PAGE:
If she hadn’t stayed, they would have gotten away. Simon would be safe, and she would be safe, and I wouldn’t be flipping out worrying about either of them getting shot. So as I jogged along the hall, I cursed her for a hundred kinds of stupid. It gave me something to do.
When I heard her shriek, it didn’t matter that it was only a brief cry, quickly muffled. I still barreled around the corner, ready to curse her to her face. Then I saw her with Simon, his arms around her, her face buried against his chest.
Great. He must have accidentally surprised her. That wasn’t hard. Chloe could watch me changing into a wolf without flinching, but if you walked up behind her, she jumped like a scared rabbit. Made no sense at all. Well, maybe it did, if the girl was a necromancer, and that “person” sneaking up could be a ghost or a zombie. Again, though, I wasn’t in the mood to be generous, especially not now, seeing her cuddled up against Simon. We didn’t have time for that.
Before I could give her hell, she lifted her head from Simon’s chest, and the horror in her eyes stopped the words in my throat.
“It was a ghost,” she said, stepping back from Simon. “I’m sorry.”
Not justa ghost. They might spook her, but she looked like she was going to be sick. I stepped forward. I wanted to ask what she’d seen, but instead I said, “I think someone heard you. We gotta go.”
She nodded and started to turn, then paused to stare through an open doorway. I walked over and tried to see what she was looking at. There was nothing there. Nothing I could see anyway.
“It’s repeating. Like a film loop,” she said. She turned away sharply. “Never mind. We—”
“—have to go,” I said as footsteps echoed down a distant hall. I could tell it was just one person, but still not good.
I nudged Chloe and the three of us started to move. Then an ear-splitting whistle rang out. Rae. Damn it. This was why I hadn’t wanted her along. Simon knew how to be careful—we’d been on the run all our lives. Chloe . . . well, at least she had the sense to know when she was in over her head and listen to me. Rae seemed to think we were playing hide-and-seek here.
I got around the corner just in time to stop Rae from blindly throwing open a door under an “exit” sign. I eased it open, sniffing and listening for signs that anyone was on the other side.
I looked into the yard. The factory was in an old industrial area right next to the residential neighborhood where Lyle House was a few streets away. It was still operational, but now it was the middle of the night, and the yard was empty. Dr. Davidoff and his gunmen were in the factory. So the warehouse a few hundred feet away should be empty. Safe.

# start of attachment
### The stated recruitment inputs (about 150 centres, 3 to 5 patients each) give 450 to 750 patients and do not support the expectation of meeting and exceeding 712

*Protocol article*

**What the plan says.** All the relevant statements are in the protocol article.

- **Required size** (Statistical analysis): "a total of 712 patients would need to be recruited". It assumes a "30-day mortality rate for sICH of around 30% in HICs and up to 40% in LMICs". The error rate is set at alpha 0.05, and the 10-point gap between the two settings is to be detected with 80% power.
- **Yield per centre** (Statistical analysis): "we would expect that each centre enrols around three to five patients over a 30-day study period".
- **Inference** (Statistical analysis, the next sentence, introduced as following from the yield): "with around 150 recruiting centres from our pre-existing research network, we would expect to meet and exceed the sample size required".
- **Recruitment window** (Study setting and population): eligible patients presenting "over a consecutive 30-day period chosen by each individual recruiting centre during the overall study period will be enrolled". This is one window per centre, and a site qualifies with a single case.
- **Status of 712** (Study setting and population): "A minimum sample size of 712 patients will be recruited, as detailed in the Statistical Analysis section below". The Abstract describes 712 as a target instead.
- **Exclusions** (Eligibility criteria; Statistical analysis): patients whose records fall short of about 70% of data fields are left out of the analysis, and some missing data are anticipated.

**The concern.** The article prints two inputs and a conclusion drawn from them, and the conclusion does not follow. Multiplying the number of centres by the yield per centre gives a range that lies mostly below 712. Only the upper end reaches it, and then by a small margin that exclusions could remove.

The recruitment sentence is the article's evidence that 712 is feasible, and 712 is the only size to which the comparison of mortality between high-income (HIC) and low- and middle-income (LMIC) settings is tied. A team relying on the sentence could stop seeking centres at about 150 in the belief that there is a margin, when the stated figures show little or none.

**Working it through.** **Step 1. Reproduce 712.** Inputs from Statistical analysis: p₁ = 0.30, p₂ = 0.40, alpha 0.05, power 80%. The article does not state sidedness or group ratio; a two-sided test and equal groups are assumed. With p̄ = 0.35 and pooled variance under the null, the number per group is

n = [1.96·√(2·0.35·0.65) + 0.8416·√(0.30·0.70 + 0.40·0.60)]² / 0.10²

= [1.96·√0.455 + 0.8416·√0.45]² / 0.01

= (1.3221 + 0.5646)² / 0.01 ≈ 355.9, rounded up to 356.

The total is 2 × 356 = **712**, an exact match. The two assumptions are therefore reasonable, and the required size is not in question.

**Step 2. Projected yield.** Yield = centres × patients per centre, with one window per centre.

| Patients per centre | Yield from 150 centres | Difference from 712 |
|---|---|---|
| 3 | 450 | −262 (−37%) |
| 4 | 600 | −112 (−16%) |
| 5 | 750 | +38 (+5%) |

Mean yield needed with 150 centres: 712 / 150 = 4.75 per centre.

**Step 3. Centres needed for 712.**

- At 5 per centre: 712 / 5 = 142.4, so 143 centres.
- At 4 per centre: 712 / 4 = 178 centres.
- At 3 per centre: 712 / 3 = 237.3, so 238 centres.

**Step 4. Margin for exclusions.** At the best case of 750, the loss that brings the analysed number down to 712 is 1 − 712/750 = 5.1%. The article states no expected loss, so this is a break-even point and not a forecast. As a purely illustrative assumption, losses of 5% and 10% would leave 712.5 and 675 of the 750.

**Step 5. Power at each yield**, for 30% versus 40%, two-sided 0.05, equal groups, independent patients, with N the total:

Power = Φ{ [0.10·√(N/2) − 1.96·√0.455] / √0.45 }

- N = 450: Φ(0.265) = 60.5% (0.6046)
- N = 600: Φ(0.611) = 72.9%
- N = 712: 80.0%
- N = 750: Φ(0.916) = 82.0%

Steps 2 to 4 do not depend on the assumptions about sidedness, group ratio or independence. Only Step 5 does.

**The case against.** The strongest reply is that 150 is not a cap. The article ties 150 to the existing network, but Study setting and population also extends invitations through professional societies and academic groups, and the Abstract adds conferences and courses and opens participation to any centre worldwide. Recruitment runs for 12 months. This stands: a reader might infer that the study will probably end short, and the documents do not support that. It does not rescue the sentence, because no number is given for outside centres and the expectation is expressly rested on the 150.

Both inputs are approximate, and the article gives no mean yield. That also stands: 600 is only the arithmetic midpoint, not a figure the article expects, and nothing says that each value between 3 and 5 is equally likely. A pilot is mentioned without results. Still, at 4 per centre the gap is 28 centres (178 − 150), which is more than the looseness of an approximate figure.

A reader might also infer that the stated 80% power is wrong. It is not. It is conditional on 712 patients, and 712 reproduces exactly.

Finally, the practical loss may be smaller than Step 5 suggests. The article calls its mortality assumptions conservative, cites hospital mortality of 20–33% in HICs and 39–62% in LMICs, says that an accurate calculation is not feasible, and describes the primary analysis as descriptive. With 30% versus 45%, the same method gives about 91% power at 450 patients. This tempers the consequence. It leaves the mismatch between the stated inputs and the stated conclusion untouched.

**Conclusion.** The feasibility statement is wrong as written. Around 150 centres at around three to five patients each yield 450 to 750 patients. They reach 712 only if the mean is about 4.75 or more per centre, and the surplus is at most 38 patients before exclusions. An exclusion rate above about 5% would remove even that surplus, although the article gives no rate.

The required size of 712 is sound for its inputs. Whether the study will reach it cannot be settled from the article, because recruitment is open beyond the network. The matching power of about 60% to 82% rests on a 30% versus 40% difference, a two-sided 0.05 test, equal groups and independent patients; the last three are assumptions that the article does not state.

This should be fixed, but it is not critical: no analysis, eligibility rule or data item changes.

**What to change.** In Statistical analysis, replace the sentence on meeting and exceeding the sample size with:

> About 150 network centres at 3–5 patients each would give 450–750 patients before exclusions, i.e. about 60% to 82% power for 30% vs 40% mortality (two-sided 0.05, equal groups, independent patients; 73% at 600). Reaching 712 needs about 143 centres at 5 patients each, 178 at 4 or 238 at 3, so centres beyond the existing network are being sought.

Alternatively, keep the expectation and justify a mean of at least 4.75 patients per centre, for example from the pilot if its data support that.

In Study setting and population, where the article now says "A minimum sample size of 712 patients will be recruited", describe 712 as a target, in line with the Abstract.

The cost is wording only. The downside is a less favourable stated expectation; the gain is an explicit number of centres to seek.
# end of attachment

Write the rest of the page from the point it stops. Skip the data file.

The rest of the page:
When I pointed it out, Rae looked at me like I was nuts.
“Quarter mile, tops. Now go. We’re right behind—” The footsteps were louder now, others joining the first pair. At least three people, all headed straight for us. “They’re coming. You guys go. I’ll distract them, then follow.”
“Uh-uh,” Simon said. “I’ve got your back. Chloe, take Rae and run.”
“You want distractions.” Simon cast a fog spell and tendrils of gray drifted up from the floor. “I’m your guy.” He turned to Chloe. “Go. We’ll catch up.”
Chloe hesitated. I did, too. I wanted to tell Simon to go with her, and I’m sure she wanted to say she’d stay and help. There wasn’t time to argue, though, and after a moment, Chloe nodded and stepped toward the door.
Rae was long gone. Surprise, surprise. There was a girl who didn’t care about anyone but herself, which was why her safety hadn’t crossed my mind so far. If I saw a guy pull a gun on her right now, I’d shout a warning, maybe try to distract him. That’s it, though, and I’m not ashamed of that. It’s more than she’d do for me.
I stopped Chloe. “Get in the warehouse and don’t leave. For one hour, don’t even peek out. If we don’t come, find a place to hole up. We’ll be back.”
“Don’t stay in the warehouse if it’s dangerous, but that’ll be our rendezvous point. Keep checking in. If you can’t stay, find a way to leave a note. We willmeet you there. Got it?”
She watched me like she was committing every word to memory, but I wished I had more time. Wished I could have written it down for her. Wished I was sure that the guns and the ghost hadn’t upset her so much that she’d forget what I said the moment she walked away. I was pretty sure she wouldn’t. But I wished I could be absolutely sure.
“They must be back here,” a man yelled. “Search every room!”
Simon mouthed something to her, flashed a thumbs up.
“Showtime,” he said to me, as Chloe ran toward the warehouse.